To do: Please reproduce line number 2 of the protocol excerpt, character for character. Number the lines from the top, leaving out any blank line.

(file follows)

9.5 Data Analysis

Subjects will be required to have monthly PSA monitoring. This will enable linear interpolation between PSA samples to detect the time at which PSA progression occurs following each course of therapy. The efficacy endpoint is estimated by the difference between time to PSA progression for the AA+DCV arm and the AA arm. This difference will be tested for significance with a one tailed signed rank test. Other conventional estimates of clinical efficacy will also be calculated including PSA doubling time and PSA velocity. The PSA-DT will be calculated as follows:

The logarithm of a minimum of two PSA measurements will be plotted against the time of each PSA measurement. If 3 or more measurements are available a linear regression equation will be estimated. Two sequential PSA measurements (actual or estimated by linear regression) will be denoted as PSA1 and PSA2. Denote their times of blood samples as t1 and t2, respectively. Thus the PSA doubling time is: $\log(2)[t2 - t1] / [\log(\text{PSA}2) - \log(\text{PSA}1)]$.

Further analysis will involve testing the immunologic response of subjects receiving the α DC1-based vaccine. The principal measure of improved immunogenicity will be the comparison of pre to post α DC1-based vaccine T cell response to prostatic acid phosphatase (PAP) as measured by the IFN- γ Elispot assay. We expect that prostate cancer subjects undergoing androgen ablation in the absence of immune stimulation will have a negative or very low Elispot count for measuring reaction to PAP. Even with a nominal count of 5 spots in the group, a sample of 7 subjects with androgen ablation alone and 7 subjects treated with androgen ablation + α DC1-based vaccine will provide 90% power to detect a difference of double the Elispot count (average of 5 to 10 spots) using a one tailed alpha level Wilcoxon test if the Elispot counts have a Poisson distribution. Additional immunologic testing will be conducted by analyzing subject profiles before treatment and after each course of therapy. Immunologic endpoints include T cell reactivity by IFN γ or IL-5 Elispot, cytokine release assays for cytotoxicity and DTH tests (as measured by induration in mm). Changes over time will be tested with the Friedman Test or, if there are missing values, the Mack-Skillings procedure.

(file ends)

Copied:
Subjects will be required to have monthly PSA monitoring. This will enable linear interpolation between PSA samples to detect the time at which PSA progression occurs following each course of therapy. The efficacy endpoint is estimated by the difference between time to PSA progression for the AA+DCV arm and the AA arm. This difference will be tested for significance with a one tailed signed rank test. Other conventional estimates of clinical efficacy will also be calculated including PSA doubling time and PSA velocity. The PSA-DT will be calculated as follows: